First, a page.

by Derek Cornet

The will of the people was decided by a show of hands recently when Flying Dust First Nation members urged chief and council to extend voting rights to hundreds of others deemed ineligible.

The discussion took place Jan. 14 during a general meeting at the reserve’s community hall where close to 60 people attended. A proposed amendment to the band’s membership code proved to be a contentious issue, so Flying Dust chief Richard Gladue asked attendees if individuals with 6(2) Indian status should be allowed to vote in future elections.

Under the current system, voters must have a 6(1) Indian status, which is determined at birth. In order to be classified as a 6(1), the individual’s parents would need to both have treaty rights. With the current system, Flying Dust’s list of eligible voters has been dwindling over the years and now only 695 members out of 1,365 can cast a ballot.

“We need to solve the 6(2) voting issue and give them the right to vote,” Gladue remarked. “There are some who live here, there are some who have families here and we treat them like band members. But, in order to amend the code, we need to have a planned process and a person who is well-versed in elections and amending code, particularly a lawyer.”

Gladue went on to say, while the band council has signalled its support to amend the code – which was inherited from the Indian Act – a committee under the direction of legal advisors would propose such a process. He noted the process could include a referendum, but warned seeking an amendment was in its initial phase and a lot of work still needs to be done.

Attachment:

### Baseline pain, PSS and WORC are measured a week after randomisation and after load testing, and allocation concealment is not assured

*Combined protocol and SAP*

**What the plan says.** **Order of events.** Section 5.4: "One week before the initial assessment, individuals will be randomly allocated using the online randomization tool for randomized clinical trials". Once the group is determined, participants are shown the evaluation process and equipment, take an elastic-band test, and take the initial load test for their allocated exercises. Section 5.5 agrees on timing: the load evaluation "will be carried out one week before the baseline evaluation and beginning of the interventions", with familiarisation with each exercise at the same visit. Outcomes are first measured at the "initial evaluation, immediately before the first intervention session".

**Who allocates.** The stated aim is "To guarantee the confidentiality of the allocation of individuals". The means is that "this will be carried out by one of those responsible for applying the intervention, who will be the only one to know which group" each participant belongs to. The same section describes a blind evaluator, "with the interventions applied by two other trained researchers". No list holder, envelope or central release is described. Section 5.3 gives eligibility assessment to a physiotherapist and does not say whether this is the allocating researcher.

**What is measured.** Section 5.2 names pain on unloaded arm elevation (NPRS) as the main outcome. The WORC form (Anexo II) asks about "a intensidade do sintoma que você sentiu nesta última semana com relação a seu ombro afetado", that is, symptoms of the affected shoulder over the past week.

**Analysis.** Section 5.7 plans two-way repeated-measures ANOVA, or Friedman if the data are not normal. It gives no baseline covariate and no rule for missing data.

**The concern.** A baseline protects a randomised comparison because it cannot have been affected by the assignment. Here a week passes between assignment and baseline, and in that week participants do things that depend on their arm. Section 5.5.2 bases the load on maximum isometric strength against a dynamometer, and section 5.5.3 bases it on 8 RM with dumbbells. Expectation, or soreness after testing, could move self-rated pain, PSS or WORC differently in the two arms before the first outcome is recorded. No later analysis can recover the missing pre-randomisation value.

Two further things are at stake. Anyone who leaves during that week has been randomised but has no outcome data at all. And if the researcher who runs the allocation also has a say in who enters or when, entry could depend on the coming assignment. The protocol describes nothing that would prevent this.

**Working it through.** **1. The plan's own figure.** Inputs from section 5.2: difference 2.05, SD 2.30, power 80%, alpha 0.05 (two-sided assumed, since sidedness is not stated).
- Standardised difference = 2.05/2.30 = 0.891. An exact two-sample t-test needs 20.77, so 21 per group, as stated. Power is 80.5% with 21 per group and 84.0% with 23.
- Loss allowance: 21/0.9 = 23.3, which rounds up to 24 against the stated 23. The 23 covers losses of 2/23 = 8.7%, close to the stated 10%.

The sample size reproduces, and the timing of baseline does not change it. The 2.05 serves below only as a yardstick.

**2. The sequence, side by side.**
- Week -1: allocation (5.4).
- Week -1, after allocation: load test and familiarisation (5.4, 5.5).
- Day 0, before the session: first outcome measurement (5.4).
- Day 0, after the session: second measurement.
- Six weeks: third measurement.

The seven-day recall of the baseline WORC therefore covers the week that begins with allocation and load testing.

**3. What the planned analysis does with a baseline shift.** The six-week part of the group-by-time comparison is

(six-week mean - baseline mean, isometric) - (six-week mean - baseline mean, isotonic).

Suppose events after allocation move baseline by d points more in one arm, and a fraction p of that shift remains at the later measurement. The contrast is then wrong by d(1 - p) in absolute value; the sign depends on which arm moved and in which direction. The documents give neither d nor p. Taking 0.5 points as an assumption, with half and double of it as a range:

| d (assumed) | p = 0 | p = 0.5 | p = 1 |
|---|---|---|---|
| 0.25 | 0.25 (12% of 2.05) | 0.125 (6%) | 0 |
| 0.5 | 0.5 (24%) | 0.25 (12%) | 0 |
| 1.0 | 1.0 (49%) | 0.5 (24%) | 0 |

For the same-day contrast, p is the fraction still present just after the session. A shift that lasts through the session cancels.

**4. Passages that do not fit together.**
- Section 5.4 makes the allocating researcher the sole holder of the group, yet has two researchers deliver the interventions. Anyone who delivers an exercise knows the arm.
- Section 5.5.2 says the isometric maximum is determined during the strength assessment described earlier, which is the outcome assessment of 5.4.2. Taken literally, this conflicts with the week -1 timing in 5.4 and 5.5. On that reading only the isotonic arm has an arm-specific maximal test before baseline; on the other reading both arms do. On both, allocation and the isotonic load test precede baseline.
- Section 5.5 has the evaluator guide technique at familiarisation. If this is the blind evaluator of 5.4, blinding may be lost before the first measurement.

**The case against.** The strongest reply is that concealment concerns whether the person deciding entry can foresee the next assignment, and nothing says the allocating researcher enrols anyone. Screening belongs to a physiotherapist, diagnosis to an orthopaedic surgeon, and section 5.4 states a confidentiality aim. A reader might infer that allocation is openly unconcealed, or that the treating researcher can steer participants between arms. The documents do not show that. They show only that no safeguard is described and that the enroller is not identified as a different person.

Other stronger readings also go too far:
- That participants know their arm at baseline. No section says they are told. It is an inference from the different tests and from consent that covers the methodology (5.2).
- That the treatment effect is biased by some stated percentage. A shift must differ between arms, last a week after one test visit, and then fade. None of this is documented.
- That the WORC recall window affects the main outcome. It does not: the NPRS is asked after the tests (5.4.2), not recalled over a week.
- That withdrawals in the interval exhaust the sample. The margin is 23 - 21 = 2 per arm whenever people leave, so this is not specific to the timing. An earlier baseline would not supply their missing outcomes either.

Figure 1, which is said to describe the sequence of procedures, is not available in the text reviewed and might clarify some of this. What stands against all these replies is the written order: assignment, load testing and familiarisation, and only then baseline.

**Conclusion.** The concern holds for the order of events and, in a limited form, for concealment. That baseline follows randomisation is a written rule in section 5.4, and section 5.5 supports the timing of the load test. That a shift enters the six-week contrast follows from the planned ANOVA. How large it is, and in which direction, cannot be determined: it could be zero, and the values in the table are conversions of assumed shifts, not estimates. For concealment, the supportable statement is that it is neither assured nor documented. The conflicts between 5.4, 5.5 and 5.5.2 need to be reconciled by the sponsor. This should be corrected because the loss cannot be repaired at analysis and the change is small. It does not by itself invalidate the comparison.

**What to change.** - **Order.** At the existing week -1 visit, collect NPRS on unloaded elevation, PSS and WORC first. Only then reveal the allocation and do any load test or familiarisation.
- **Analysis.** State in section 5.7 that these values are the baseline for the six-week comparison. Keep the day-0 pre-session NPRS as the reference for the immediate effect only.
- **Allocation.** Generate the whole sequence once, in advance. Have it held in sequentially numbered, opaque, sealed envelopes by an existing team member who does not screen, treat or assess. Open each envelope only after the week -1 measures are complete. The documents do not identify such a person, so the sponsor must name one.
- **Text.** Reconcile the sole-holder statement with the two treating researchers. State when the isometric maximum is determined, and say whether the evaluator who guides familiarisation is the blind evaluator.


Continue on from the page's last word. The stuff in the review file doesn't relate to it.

In a best case scenario, voting rights could be extended as early as this fall. The next FDFN election is set to take place in December. Gladue said, before that takes place, a 30-day notice will be given to the electorate along with information on how to proceed. Gladue added, because human rights are at the root of the amendment, everything must be done to the letter.

“Amending the code has been talked about for the last 20 years,” he said. “Some of us, when we’re running for office, have people asking if the 6(2)s can vote.”

Former Flying Dust chief Robert Merasty – now the second vice-chief of the Federation of Saskatchewan Indian Nations – commended the current chief and council for moving forward on the cause. He said, as a First Nation, it’s important to put their own legislation in place in order to exert autonomy.

“If we do put our own membership code and elections act in place, we’re looking at about 360 new voters and that has huge implications for our First Nation,” Merasty said. “A lot of people leave our community in search of a better life and there are band members in urban areas who want to feel part of the community and certainly want to have the right to vote.”

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